Despite laying claim to the best pizza, burgers and donuts on the East Coast, the Elm City ranked seventh in a poll of Connecticut’s most miserable cities.
RoadSnacks, an “infotainment” website that critiques cities across the country using data analytics, ranked 100 Connecticut cities based on their level of unhappiness in a report released Nov. 29. Nick James, the RoadSnacks analyst who compiled the report, said his calculations were based on eight criteria: average commute times, employment rates, cost of living, crime rates, number of sunny days per year, percentage of married couples, percentage of homeowners and percentage of residents with a college degree. Although Bridgeport stole the show with its first-place ranking, the data — collected from sources as wide-ranging as the Federal Bureau of Investigation and Twitter — placed New Haven within the top 10, alongside Hartford and Waterbury, which were ranked second and fifth, respectively. Unsurprisingly, members of the New Haven community contest the city’s inclusion in the ranking.
“[The ranking] is really tongue-in-cheek, [with] some facts and some fiction,” said Barbara Malmberg, marketing director for the Greater New Haven Convention and Visitor Bureau. “It’s more like what you would say to someone in a bar on a Friday night.”
Malmberg said she doubts RoadSnacks’ ranking will dim touristic interest in New Haven. She added that the criteria used to rank cities are misleading and unscientific because it does not consider New Haven’s demographics. As a college town with a large transient population, there will inevitably be a low percentage of married couples and homeowners, she said.
But New Haven’s performance in other areas is harder to defend. Despite having a population of just 129,895 people, New Haven had more than 6,000 property crimes and 16 homicides in 2013, the year with the most up-to-date FBI crime data.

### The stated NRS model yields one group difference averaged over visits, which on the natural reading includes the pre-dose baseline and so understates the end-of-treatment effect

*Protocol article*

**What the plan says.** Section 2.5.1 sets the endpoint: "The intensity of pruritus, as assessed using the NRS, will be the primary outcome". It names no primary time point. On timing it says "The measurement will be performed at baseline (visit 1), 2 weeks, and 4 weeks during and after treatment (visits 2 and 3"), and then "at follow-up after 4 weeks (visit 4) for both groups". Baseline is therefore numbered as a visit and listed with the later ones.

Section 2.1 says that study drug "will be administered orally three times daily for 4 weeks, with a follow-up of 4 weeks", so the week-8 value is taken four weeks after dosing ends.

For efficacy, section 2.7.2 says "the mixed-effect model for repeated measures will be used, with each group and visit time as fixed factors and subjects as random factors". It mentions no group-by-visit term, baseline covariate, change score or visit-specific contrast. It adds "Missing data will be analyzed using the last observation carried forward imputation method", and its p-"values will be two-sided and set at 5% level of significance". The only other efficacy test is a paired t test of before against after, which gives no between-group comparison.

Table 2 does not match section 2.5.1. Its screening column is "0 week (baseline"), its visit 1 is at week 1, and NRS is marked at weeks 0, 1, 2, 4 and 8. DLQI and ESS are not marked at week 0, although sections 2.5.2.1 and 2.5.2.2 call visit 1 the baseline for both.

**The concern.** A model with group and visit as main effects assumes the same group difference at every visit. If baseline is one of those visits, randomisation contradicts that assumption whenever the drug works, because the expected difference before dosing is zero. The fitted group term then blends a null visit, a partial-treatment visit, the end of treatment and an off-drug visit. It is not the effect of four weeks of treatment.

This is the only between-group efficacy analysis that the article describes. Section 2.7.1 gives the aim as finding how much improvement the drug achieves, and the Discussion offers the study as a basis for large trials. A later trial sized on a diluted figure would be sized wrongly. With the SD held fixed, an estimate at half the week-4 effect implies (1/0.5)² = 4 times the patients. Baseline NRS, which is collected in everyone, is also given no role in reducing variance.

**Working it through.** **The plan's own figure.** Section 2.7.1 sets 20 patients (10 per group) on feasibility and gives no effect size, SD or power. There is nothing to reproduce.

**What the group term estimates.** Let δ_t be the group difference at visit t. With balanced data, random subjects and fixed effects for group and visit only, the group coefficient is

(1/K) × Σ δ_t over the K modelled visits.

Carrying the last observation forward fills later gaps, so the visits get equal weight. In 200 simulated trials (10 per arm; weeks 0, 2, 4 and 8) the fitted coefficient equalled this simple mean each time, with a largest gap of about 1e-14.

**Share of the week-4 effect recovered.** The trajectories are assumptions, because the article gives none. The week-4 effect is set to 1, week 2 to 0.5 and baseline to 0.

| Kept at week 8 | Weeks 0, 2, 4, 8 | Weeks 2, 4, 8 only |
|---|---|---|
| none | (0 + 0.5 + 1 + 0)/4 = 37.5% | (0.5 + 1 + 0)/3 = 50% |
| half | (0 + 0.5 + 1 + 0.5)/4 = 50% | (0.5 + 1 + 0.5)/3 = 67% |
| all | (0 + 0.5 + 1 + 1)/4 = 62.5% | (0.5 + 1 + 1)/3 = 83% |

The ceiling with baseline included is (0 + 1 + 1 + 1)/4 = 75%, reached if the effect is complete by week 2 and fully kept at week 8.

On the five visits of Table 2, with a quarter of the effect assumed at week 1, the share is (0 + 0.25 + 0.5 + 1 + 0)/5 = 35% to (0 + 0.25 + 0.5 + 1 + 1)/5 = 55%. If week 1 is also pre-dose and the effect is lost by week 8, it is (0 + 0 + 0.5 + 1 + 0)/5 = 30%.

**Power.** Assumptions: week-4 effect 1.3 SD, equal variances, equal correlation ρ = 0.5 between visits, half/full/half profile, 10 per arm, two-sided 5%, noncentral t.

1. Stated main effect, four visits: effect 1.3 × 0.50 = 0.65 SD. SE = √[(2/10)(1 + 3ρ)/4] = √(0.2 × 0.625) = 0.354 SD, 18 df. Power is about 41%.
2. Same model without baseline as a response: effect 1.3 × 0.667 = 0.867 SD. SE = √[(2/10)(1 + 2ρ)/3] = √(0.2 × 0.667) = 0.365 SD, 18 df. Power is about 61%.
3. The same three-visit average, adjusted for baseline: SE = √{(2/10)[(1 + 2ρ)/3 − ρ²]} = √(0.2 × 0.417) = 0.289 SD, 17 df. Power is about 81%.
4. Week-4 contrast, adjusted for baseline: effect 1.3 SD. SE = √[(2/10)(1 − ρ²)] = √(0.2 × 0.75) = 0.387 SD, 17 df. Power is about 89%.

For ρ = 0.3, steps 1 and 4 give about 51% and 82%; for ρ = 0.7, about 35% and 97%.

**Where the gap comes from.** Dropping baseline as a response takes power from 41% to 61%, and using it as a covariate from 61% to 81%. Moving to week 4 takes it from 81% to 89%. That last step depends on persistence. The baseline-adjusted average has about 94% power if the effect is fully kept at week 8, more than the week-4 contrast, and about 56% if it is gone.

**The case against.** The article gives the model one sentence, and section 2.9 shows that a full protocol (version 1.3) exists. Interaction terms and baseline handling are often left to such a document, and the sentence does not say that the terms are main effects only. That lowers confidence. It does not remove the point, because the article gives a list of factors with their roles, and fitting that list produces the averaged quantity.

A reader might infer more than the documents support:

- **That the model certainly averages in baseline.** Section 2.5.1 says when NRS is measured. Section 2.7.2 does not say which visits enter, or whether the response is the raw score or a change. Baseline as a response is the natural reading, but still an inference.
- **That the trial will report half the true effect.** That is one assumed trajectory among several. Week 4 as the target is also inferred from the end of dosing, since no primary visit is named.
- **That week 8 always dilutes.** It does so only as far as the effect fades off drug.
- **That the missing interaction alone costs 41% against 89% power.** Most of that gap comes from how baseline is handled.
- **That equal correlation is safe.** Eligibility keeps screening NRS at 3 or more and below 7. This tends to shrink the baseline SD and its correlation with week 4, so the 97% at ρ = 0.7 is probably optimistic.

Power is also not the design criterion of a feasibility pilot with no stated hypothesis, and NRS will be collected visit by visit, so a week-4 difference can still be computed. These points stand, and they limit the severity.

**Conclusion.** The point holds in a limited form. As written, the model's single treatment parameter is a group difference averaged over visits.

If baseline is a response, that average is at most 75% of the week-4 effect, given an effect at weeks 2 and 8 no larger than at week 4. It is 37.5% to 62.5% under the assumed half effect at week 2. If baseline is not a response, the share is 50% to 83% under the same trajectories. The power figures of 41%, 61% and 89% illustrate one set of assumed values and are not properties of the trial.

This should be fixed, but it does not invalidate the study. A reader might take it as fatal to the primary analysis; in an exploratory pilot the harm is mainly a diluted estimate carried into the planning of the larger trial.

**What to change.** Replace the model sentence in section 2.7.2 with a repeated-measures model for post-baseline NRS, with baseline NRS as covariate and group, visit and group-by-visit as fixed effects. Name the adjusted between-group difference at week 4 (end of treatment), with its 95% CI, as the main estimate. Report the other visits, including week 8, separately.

Chaihyun Kim ’19, who grew up in nearby Westport, said she has always been aware of the high crime rates in New Haven and the stigma associated with living in the city.
“There is such a big socioeconomic difference between neighboring towns in Connecticut,” she said.
Kim expressed reservations about how much RoadSnacks’ ranking reflects the actual living experience of New Haven residents.
Though measures like unemployment and crime rates are likely to make life more difficult for people, Kim said, criteria such as marriage rates and the number of sunny days are unlikely to have a strong effect on happiness.
But Malmberg said Yale’s presence in the city has softened the impact of the fluctuating tourism industry across Connecticut.
“I think the fact that it looks like Hogwarts has some appeal,” she said.
James, who is no stranger to scrutiny from residents of the cities he ranks on his website, said his article has not received much of a response from readers. He did acknowledge that the bulk of the complaints he gets about his rankings stem from the fact that he does not and has never lived in many of these cities he ranks.
Weston was named the happiest city in Connecticut.